May 05 2009
Twenty nine year old Rick Reyes was born to immigrants from Mexico, and grew up in Boyle Heights. He joined the Marine Corps and served in Iraq and Afghanistan. Now, based on his experience in Afghanistan and given President Obama’s promised troop surge, he thinks the US should at minimum rethink the Afghanistan war. In April Reyes testified to the Senate Foreign Relations Committee alongside other veterans of the Afghan war.
Rick Reyes, a former corporal in Afghanistan, one of the first to enter Afghanistan as part of Operation Enduring Freedom.
Watch the Senate Foreign Relations Committee Hearing on Afghanistan here: http://www.senate.gov/fplayers/CommPlayer/commFlashPlayer.cfm?fn=foreign042309&st=435.
Sonali: So, why did you say what you said at the Committee hearing? That the occupation is not going well, that you think at minimum, we need to rethink our strategy in Afghanistan?
Rick: The reason I made that statement was because of, through my experience on the ground in both Afghanistan and Iraq, I was able to see that the strategy wasn’t working and the objective wasn’t being met.
Sonali: Give us some more details. What do you mean by that? And, in fact, what is the objective of the United States?
Rick: Well, our objective there was to locate and detain suspected Taliban and Al-Qaeda.
Sonali: And, that’s it? I mean, what about the larger goal of security in Afghanistan and women’s rights and human rights in general? Was that a stated goal or was that just expected to be a side outcome perhaps?
Rick: Well, as a ground troop in the infantry, our main objective was to locate terrorists.
Sonali: How did you do that? Like, what was the conduct on the ground – day-to-day operations of U.S. troops?
Rick: We would patrol through neighborhoods.
Sonali: Just in villages and cities?
Rick: Yeah, exactly, we just would patrol through these neighborhoods with a translator that was, a translator – I’m not sure where the translator came from but to the extent of my knowledge, it was just someone in the general population in these countries and the way these translators would come about was we would offer them an incentive for the amount of information they were able to provide. So, based on that, it seemed like most of the time we were just on a wild goosechase.
Sonali: Because the intelligence you were getting was based on being able to get some income for the translator but not necessarily be accurate?
Rick: Exactly. Yeah, they were offering incentives by providing intelligence and there was no way to prove that intelligence was correct or not.
Sonali: And what did you do with the intelligence? Like, what did you do when somebody told you that there was a suspected Al-Qaeda or Taliban person living in this house?
Rick: We’d patrol the area first just to get an idea of what the terrain, just to get an idea of the general area. Once we felt comfortable enough with the area we’d plan raids or attacks on these suspected points of interest.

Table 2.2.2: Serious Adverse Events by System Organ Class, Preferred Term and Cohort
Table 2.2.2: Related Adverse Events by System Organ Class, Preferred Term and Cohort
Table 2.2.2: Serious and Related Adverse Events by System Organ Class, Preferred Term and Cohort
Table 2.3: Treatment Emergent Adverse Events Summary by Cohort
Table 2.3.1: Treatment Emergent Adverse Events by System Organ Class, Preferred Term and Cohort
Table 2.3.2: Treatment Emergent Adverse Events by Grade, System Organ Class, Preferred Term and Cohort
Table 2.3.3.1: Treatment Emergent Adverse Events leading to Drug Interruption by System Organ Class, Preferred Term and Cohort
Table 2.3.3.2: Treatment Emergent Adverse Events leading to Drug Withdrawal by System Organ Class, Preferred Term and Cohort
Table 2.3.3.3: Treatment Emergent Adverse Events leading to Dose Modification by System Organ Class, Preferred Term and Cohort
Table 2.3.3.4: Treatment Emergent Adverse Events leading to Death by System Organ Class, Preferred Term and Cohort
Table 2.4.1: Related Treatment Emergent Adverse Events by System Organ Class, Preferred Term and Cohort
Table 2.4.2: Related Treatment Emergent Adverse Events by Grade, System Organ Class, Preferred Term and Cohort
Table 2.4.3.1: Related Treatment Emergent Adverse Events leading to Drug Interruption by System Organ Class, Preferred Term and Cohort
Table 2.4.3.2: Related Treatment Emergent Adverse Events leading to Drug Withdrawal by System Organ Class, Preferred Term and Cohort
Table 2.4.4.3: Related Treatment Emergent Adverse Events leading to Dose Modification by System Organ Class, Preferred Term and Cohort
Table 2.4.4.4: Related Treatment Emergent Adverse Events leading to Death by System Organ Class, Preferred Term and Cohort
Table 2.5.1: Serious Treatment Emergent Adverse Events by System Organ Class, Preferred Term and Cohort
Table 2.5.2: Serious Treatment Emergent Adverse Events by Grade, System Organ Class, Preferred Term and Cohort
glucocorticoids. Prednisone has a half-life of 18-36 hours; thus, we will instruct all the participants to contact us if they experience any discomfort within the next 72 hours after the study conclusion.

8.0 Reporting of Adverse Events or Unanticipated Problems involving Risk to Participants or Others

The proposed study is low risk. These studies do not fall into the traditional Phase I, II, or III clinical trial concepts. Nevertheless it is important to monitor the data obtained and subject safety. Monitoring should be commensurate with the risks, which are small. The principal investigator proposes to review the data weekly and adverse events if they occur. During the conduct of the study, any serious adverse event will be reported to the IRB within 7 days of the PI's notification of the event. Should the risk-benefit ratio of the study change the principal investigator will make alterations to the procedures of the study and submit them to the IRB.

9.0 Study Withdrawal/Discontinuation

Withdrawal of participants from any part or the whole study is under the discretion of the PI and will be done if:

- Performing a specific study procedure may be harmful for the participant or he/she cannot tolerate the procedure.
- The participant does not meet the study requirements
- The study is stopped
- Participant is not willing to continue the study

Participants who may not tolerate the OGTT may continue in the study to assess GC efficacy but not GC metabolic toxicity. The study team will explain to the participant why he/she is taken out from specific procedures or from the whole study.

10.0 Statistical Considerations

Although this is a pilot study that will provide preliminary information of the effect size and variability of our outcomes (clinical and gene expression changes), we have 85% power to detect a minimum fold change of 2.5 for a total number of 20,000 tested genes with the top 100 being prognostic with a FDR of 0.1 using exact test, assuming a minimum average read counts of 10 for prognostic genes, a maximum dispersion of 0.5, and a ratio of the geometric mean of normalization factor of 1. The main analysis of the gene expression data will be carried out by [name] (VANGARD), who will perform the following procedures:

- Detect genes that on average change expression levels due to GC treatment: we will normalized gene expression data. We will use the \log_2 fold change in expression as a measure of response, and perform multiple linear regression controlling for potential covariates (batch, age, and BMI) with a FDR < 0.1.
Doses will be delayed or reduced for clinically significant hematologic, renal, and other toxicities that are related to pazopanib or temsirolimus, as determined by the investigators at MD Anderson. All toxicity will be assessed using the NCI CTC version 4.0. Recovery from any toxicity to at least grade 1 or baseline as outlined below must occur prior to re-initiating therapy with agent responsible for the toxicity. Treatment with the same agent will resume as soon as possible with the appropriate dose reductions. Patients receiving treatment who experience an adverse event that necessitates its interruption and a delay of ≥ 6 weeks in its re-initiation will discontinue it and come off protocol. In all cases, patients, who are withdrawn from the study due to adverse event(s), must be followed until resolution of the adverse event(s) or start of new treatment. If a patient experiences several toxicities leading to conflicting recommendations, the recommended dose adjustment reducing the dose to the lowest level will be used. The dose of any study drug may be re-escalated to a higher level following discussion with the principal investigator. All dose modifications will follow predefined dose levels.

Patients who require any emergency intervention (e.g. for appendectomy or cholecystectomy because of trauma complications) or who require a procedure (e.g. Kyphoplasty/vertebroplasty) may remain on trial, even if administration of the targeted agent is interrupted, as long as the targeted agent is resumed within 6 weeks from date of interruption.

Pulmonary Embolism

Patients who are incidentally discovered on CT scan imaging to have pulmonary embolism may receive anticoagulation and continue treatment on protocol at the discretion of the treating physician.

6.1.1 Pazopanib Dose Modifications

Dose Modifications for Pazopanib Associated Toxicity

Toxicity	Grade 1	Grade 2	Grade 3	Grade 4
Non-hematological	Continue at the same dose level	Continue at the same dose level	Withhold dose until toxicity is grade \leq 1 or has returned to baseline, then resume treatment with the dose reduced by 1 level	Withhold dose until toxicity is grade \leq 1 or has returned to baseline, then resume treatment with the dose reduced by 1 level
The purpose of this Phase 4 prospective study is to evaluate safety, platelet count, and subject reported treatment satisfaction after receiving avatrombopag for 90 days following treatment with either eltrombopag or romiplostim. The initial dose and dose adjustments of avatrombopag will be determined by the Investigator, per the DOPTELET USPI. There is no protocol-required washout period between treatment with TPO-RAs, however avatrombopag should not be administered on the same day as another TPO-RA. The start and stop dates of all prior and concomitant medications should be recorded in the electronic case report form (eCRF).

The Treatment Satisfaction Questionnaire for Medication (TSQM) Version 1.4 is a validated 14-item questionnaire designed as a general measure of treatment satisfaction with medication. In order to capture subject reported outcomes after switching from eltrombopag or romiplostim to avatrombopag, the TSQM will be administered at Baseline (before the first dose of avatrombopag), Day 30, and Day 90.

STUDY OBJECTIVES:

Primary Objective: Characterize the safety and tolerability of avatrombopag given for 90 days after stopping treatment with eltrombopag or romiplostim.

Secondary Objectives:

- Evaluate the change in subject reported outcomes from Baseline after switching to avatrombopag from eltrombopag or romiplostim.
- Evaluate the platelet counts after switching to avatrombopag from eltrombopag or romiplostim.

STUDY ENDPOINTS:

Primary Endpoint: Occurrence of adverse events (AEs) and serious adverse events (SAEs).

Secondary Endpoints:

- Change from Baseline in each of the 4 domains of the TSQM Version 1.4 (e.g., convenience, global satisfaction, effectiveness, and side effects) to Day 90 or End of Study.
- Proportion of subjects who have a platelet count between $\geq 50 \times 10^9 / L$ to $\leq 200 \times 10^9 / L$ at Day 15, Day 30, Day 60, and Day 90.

Sonali: What was a raid like?
Rick: There were usually night raids. We’d go in there mostly when the people were probably asleep. We’d just raid the home from all directions and arrest and detain whoever was in there.
Sonali: And, what was the effect of such a raid and did you often get the wrong person?
Rick: It, it didn’t work. Every time we detained someone, at the end of it all, we just let them go.
Sonali: So, they were mostly innocent?
Rick: They were mostly innocent. And whatever we did destroy along the way we tried to compensate the destruction with offering food or money or replacing doors or windows or whatever it was. So, just the entire operation was just counterproductive from beginning to end.
Sonali: So, in your entire time that you served, did you ever apprehend an honest-to-goodness member of the Taliban or Al-Qaeda?
Rick: From my experience, no.
Sonali: So, what was then the result of these actions, these on-the-ground actions? Did people accept the compensation of food and the replacement of doors and windows graciously?
Rick: No, they were very angry. The population was just very angry at us. They didn’t want us there. Whenever we’d enter into a neighborhood for the first time we were never greeted humbly. We’d have young kids as young as 5, 6, 7 years old throwing rocks, giving us the finger – who knows where they learned that but that’s what they’d do.
Sonali: You served also in Iraq. How similar are operations in Afghanistan and Iraq?
Rick: Very similar. Very similar. Almost identical. The only differences are maybe some of the terrain but overall it’s the same strategy.
Sonali: I’m speaking with Rick Reyes. He is from Los Angeles, served in both Iraq and Afghanistan. He testified at the Senate Foreign Relations Committee very recently about the U.S. strategy in Afghanistan. We’re having this interview the day before President Obama meets with the presidents of Afghanistan and Pakistan tomorrow in a high-level summit. So, let’s talk about the President’s strategy in terms of adding more troops. I’m not sure that the President has discussed changing the on-the-ground strategy of these new troops or even the existing troops. So, adding more troops it seems as though will just make the problem bigger.